crafting (and) JavaScript

Learning CSS Grid - Basics [this is a draft]

Finally I need a CSS grid. Here is my intro to it. If you prefer a video this one (28 minutes) explains grid basics very well. But before learning CSS grid, I need to answer the question if I need it. I know flexbox quite ok, so why not use flexbox.

The Question: Flexbox or Grid?

MDN states flexbox best suits for one dimensional (row or column) and grid for two-dimensional layouts.

The most helpful explanation is given on the MDN page, distinguishing the two use cases quite well:

An ideal use case for flexbox is when you have a set of items and want to space them out evenly in a container. You let the size of the content decide how much individual space each item takes up.

When you use CSS Grid Layout you create a layout and then you place items into it, or you allow the auto-placement rules to place the items into the grid cells according to that strict grid.

The shorter, but less explicit one is:

A simple question to ask yourself when deciding between grid or flexbox is:

  • do I only need to control the layout by row or column – use a flexbox
  • do I need to control the layout by row and column – use a grid

I like to start using it as simple as possible, doing baby steps. I start with display: grid and grid: ... properties.

CSS Property grid

The CSS property grid (MDN site) is a shorthand perfect for a simple grid setup to learn the power of CSS grid.

I use a surrounding HTML tag <section> that wraps our grid, it gets the display:grid property and the grid's layout is determined by the grid property:

<section class="grid">
  <span>&updownarrow; ...</span>

  .grid {
    display: grid;
    grid: 3rem 100px / 1fr 50px 2fr;

It renders like this:

↕ 3rem   ← 1fr → ← 150px → ← 2fr wide → (fr=fraction) ↕ 100px ↕ auto ↕ auto

The / in the grid: ... property separates the definition for the row heights and column widths

grid: <row heights> / <column widths>

The use of the grid shorthand only reflects part of what it can do. Some explanations about the above code, if its all obvious skip them:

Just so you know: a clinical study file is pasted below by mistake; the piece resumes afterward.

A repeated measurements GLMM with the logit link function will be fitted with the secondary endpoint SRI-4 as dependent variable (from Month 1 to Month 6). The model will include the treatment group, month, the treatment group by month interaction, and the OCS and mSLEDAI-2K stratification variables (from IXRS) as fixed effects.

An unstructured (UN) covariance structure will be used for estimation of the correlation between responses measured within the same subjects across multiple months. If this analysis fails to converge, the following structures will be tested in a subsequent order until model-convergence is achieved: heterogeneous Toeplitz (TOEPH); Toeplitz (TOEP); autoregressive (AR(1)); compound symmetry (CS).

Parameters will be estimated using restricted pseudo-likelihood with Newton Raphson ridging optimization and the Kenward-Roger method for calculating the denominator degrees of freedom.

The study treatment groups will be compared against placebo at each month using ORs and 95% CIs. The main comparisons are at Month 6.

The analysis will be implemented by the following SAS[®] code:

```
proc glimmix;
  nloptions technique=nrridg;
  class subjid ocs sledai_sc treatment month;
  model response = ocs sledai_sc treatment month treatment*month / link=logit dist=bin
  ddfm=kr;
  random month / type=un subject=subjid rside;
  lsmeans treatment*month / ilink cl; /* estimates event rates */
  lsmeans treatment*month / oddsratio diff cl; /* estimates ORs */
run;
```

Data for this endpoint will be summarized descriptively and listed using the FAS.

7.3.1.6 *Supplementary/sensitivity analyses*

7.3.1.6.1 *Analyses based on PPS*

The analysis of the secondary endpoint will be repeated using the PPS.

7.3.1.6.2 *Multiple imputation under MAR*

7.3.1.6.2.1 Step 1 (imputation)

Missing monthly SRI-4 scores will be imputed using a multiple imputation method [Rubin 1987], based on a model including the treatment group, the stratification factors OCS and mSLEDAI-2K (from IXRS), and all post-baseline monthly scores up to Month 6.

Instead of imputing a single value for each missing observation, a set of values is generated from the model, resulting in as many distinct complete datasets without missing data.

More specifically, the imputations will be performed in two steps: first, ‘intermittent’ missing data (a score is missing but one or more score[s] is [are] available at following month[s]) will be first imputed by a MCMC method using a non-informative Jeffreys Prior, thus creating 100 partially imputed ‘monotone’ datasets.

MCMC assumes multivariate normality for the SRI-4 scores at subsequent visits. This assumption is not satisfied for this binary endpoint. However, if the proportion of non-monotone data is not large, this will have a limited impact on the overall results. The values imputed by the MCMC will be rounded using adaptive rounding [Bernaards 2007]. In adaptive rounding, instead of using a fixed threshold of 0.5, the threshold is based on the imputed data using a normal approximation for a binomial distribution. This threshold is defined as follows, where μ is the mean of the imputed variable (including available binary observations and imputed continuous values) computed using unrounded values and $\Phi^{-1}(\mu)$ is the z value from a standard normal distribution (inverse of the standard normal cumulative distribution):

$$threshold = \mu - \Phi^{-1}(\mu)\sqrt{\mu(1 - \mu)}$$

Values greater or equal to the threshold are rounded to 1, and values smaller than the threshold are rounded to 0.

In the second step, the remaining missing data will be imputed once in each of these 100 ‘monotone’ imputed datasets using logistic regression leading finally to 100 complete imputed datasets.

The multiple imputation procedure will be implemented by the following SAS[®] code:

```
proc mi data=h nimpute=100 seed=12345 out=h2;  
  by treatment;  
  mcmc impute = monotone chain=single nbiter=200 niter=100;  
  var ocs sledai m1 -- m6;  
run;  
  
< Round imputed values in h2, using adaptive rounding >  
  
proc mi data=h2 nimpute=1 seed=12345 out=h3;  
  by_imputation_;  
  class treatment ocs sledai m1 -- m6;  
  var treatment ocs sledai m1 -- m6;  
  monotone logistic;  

• The display: grid must be set, on the container that will be the grid, here the <section>.
  • The grid: ... property defines a grid template, consisting of the columns widths and the rows heights.
  • Only every row and column that is defined in the template is rendered with the given dimensions.
  • All row heights after the 2nd row fall back to auto.
  • We defined eleven SPANs, the grid template only defined three columns, a new row starts every three columns.
  • The unit fr is described in the spec like this:

    A flexible length or <flex> is a dimension with the fr unit, which represents a fraction of the leftover space in the grid container.

The short intro to the grid property makes it already possible to use it and create various grids.

CSS Property grid-template

Above we used the shortest shorthand version, the CSS property grid.

grid: 3rem 100px / 1fr 150px 2fr;

The following means and renders the same. It is just a bit more explicit, still a shorthand for defining the row and column dimensions.

grid-template: 3rem 100px / 1fr 150px 2fr;

The explicit version is the following, and still renders exactly like all above.

grid-template-rows: 3rem 100px;
grid-template-columns: 1fr 150px 2fr;

Let's see how to be a bit more flexible, using a CSS function repeat.

CSS Function repeat()

Above I defined very explicit how many columns, how many rows and their dimensions. Using the CSS function repeat() allows recurring pattern, like here:

display: grid;
grid: repeat(2, 3rem 100px) / repeat(3, 1fr); 

The function repeat(2, 3rem 100px) repeats 3rem 100px twice.
And repeat(3, 1fr) for the rows it repeats 1fr three times.

↕ 3rem   ← 1fr → ← 1fr → ← 1fr → ↕ 100px ↕ 3rem
(not auto anymore)
↕ 100px
(not auto anymore)
↕ auto ↕ auto